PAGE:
Tools to tackle workplace stress

is the current legal position in relation to workplace stress? What are its
causes and effects? And what can organisations do to combat it?  By Carole Spiers

The most recent moves by the Health and Safety Executive (HSE) to tackle
work-related stress may have focused many organisations’ attention on the
subject;1 but stress has been covered by Government legislation for almost 30

Section 2 of the Health and Safety at Work Act (1974) states that the broad
principles of an employer’s ‘duty of care’ are to ensure, as far as reasonably
possible, the health (including mental health), safety and welfare of all
employees while at work, and to create safe and healthy working systems.2 This
general duty of care includes pre-emptive action to prevent and control
work-related stress.

Work-related stress is also covered by the Management of Health and Safety
at Work Regulations 1999.3 Requirements on employers include that an assessment
is undertaken by the employer of all risks and potential risks to the health
and safety of employees, in order to ascertain the effectiveness of pre-emptive
and control measures regarding known hazards (including stress). Where control
measures do not exist, these need to be formulated and implemented as soon as
practicable after the risk assessment is completed.

Health and Safety Framework

To assist organisations with meeting these requirements, the Health and
Safety Commission (HSC) has developed a strategy for work-related stress, based
on its long-term occupational health strategy ‘Securing Health Together’.4

The first stage in this process was embodied in the HSE’s guidance for
employers, issued in 1995. This was the first time the HSE advised employers
that they had to assess the risks of occupational stress – just like any other
injury. However, the guidance was limited because it did not tell employers how
to go about assessing for stress, as it was contained in the general guidance
on risk assessment. More specific guidance was published in 2001 – Tackling
Work-Related Stress – A manager’s guide to improving and maintaining employee
health and well being.5

The guidance describes a risk assessment approach to work-related stress,
based on the same approach used to assess all other workplace risks.

This guidance was followed in June 2003 by the HSE’s announcement of its
tough new code and management standards,1 according to which employees will be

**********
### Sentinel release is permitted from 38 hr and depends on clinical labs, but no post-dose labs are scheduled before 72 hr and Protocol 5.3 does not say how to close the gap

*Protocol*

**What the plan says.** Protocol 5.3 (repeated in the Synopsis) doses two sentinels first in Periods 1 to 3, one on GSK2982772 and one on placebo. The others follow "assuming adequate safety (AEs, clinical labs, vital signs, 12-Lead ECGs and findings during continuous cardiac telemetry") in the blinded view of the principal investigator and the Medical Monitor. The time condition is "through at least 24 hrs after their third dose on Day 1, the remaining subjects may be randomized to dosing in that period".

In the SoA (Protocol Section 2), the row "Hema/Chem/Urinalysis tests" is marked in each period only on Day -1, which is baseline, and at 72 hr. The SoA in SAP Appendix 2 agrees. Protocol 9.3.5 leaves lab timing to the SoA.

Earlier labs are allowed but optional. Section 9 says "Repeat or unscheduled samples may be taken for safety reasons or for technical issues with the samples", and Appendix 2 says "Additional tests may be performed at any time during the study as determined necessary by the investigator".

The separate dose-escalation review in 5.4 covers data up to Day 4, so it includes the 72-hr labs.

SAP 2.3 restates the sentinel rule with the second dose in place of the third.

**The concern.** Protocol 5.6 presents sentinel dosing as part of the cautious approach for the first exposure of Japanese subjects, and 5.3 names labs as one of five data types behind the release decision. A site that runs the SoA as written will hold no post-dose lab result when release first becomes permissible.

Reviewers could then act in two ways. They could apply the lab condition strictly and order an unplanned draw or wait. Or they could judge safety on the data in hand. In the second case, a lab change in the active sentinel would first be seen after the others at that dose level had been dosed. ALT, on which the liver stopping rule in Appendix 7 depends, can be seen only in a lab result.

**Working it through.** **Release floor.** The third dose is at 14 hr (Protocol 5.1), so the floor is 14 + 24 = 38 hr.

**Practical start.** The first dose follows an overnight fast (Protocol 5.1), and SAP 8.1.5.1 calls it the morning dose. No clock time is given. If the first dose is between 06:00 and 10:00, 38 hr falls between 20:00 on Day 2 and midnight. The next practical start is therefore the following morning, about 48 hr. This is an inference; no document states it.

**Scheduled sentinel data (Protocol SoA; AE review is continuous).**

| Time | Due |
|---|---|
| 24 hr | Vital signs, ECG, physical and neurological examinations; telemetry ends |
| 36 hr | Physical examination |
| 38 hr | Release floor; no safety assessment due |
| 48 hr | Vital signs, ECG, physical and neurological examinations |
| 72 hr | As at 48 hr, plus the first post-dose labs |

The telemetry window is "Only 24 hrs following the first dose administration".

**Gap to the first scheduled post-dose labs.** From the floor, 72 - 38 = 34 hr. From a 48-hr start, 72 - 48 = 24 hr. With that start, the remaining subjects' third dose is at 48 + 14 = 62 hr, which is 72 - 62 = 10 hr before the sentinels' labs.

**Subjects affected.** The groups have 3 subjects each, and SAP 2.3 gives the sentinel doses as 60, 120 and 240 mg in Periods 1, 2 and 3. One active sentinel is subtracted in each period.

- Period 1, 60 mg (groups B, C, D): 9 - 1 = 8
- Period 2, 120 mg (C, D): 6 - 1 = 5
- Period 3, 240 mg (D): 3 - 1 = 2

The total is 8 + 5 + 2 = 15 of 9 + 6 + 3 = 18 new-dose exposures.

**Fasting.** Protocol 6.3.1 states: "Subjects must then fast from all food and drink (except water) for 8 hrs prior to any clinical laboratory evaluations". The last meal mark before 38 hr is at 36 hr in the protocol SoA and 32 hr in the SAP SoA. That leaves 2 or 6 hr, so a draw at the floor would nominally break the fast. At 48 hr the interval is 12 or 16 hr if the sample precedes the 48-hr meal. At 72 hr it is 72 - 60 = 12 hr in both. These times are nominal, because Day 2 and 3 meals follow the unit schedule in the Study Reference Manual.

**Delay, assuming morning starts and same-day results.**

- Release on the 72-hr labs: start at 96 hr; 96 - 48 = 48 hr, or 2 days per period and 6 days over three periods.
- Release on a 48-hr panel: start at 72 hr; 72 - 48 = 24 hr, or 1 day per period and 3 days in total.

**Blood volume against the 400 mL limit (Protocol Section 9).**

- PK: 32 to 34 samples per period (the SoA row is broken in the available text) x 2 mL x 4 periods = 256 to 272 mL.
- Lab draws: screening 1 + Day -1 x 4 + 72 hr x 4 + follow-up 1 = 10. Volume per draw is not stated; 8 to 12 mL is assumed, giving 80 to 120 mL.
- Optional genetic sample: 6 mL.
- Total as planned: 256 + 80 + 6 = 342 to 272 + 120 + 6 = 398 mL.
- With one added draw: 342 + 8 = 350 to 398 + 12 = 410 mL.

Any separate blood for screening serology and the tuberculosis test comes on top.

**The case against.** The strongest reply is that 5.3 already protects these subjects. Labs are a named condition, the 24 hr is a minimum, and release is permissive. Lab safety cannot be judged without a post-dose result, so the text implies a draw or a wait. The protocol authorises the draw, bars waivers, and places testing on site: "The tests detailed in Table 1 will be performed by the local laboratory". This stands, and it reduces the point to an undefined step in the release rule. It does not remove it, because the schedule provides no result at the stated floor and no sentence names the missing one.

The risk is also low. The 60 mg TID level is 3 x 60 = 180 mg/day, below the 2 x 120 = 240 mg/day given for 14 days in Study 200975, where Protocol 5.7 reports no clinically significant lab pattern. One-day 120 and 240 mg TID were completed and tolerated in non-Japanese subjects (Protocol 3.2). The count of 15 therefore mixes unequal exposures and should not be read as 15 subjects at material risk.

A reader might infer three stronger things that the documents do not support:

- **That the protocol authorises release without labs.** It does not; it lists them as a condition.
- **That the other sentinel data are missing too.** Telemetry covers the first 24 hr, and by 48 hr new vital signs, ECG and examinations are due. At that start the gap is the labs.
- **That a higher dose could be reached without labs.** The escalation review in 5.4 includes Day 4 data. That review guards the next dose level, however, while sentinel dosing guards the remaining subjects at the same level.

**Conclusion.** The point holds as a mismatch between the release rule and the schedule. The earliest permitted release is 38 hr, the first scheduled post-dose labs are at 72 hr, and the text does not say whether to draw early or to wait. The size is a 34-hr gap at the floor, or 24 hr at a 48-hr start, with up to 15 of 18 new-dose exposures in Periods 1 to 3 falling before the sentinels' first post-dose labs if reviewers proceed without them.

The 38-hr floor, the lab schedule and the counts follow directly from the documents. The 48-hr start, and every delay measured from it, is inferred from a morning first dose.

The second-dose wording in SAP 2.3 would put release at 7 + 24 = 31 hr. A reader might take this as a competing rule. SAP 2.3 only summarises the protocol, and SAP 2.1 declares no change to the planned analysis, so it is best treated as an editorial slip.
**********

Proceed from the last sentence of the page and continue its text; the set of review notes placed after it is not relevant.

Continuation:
asked to rate six key stress-related aspects of their working environment –
demands, control, support, relationships, role and change – for each of which
their employer must achieve a specified satisfaction level.

The HSE has been running pilot studies into the practicality of these new
standards, and is expected to report back later in the year with the final
launch in early 2004. The management standards will be designed to help
employers meet their existing legal duties by providing clarity on what is
reasonable for them to do.

In August 2003, the HSE also issued its first improvement notice against
West Dorset Hospitals NHS Trust,6 requiring the Trust to assess stress levels
amongst its doctors and nurses and introduce a programme to reduce these or
face prosecution if it fails – a move that the trust itself has welcomed
because it believes it will help to improve its working environment.7

While leading employers’ organisations such as the CBI and IoD have reacted
negatively to both the management standards and improvement notice,6 the
overriding impression created by all of this activity is that the HSE is
serious about stress, and determined to ensure that those organisations that
have problems with stress take prompt action to reduce or prevent it. Already,
HSE inspectors are being trained to carry out inspections on stress in the same
way as they inspect for other workplace risks.

The current legal position

Key elements to understand regarding the current legal position on stress

– Every employer has a general duty of care to protect its employees from
foreseeable injury, and that includes pre-emptive action to prevent
stress-related injury

– Breach of the Management of Health and Safety at Work Regulations 1999 or